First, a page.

With a degree in the pharmaceutical, biotech and medical industries, Quitno, like her fellow candidates, named the COVID-19 pandemic as the top challenge facing her district.

She said if there’s one thing the County Board can do better during the pandemic, it’s emphasize health and safety.

“If we’ve failed anywhere, it would just be on getting the mindsets right so people aren’t going out without a mask,” she said. “The longer the people ignore the guidelines, the more we’re going to have to start over, and that’s where the economy is getting shafted. We have to get on the same page with this and unite.”

Laurie Emmer, District 4, Republican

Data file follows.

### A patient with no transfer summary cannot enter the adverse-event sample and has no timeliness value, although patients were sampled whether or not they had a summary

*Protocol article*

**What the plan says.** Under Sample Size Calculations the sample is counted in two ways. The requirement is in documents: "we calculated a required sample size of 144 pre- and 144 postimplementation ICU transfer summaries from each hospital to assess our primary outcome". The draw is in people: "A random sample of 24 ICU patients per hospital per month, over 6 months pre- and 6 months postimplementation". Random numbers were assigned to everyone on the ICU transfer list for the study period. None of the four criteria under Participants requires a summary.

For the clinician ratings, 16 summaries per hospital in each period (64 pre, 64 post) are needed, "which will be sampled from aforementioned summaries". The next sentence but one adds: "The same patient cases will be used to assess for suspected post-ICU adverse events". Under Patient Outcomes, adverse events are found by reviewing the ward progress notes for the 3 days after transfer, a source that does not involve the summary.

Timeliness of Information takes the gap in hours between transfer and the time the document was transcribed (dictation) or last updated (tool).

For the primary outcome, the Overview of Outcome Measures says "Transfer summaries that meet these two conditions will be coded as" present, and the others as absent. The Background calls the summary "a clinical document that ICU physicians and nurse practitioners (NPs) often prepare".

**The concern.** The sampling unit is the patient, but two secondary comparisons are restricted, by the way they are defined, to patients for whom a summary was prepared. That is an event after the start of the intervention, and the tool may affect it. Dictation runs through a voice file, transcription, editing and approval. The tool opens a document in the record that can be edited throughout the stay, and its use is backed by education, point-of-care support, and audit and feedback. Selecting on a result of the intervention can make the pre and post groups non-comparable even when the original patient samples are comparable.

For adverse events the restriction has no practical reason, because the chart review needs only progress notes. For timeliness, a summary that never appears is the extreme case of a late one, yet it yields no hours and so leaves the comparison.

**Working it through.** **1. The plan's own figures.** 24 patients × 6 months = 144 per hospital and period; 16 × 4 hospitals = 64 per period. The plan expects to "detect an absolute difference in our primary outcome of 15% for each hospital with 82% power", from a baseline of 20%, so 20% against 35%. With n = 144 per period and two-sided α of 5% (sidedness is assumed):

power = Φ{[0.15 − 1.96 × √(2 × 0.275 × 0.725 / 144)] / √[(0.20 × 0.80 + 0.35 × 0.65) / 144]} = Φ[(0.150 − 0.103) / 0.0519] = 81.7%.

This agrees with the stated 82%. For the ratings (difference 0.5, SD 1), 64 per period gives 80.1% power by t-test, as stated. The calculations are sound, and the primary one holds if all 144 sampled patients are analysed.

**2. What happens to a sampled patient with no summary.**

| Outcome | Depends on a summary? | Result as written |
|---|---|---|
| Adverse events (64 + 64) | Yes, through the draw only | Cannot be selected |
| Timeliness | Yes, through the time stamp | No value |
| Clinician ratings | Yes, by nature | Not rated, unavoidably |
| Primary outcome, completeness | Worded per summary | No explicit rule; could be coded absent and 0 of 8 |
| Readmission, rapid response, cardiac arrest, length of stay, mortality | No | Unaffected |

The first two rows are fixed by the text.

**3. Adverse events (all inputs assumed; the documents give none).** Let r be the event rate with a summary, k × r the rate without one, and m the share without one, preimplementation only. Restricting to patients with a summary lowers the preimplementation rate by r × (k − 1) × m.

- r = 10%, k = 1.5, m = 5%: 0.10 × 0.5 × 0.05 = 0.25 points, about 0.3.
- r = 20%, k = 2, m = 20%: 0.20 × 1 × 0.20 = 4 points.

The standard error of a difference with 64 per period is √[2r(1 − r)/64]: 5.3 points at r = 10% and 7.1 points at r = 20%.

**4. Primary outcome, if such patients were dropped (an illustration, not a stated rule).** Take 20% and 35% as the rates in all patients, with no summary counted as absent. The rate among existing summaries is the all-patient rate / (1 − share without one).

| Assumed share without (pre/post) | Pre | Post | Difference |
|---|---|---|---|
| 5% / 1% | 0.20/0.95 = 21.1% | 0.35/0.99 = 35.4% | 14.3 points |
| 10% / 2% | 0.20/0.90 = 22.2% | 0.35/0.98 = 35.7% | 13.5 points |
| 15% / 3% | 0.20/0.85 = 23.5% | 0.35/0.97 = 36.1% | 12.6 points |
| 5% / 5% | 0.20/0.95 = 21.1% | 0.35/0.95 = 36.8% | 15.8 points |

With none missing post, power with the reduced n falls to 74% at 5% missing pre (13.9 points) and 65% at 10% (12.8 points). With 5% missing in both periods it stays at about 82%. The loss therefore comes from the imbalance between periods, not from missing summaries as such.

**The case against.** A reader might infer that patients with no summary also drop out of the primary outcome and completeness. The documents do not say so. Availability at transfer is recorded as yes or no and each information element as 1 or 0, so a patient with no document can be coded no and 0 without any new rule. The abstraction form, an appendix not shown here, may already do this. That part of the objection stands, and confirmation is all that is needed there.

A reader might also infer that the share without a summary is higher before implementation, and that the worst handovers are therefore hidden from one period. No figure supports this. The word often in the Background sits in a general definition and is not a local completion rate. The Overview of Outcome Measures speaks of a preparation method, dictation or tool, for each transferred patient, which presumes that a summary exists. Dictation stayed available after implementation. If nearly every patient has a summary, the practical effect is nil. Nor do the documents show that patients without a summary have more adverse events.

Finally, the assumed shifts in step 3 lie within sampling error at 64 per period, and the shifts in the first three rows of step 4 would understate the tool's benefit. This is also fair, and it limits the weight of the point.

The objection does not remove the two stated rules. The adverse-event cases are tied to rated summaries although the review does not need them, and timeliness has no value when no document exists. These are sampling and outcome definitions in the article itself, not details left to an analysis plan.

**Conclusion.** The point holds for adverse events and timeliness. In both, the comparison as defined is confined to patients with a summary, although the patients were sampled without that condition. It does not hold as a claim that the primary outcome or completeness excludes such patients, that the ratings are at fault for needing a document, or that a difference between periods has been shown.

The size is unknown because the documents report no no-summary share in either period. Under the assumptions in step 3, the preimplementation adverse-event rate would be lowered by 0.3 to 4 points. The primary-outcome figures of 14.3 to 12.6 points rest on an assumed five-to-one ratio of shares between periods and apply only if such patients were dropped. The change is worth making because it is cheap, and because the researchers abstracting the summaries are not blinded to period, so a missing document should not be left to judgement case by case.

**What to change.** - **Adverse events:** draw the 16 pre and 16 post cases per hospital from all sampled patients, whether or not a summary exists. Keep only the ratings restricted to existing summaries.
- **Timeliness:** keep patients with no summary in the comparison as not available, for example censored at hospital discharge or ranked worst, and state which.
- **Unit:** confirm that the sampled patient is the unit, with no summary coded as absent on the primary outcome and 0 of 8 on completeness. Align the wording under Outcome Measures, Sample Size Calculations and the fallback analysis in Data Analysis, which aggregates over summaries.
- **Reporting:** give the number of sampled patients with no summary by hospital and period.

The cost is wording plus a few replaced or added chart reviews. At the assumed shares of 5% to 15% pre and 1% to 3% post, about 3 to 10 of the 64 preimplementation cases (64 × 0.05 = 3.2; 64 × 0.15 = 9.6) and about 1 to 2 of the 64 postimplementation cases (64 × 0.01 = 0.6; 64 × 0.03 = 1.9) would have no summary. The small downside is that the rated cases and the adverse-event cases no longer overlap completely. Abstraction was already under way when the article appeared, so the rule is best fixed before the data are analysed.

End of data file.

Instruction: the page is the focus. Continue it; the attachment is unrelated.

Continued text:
Laurie Emmer was born in Puerto Rico and raised in a military family, was the first woman to take command of the Illinois Veterans of Foreign Affairs. She’s running for a second term on the DeKalb County Board to continue that line of service.

“I care deeply about this community,” she said. “This is the place I call home. I care about the economy here, the safety.”

Emmer said she believes the county thus far has done “a phenomenal job,” tackling the COVID-19 pandemic.

“One of my concerns through, is personal responsibility,” she said. “My concern is our local businesses. I hate to say it, but the governor’s decision [regarding Region 1 mitigations] is the right one. We have to get this under control.”

She serves on the Mental Health Board and said she is “very much in favor” of more training for DeKalb County Sheriff’s deputies, and said she supports social workers responding to emergencies.

Emmer applauded the County Board for having a balanced budget “for a long time.”

“We have $1.5 million in reserves,” she said “But there’s a lot of uncertainty. Using the reserves, I am personally nervous about that. “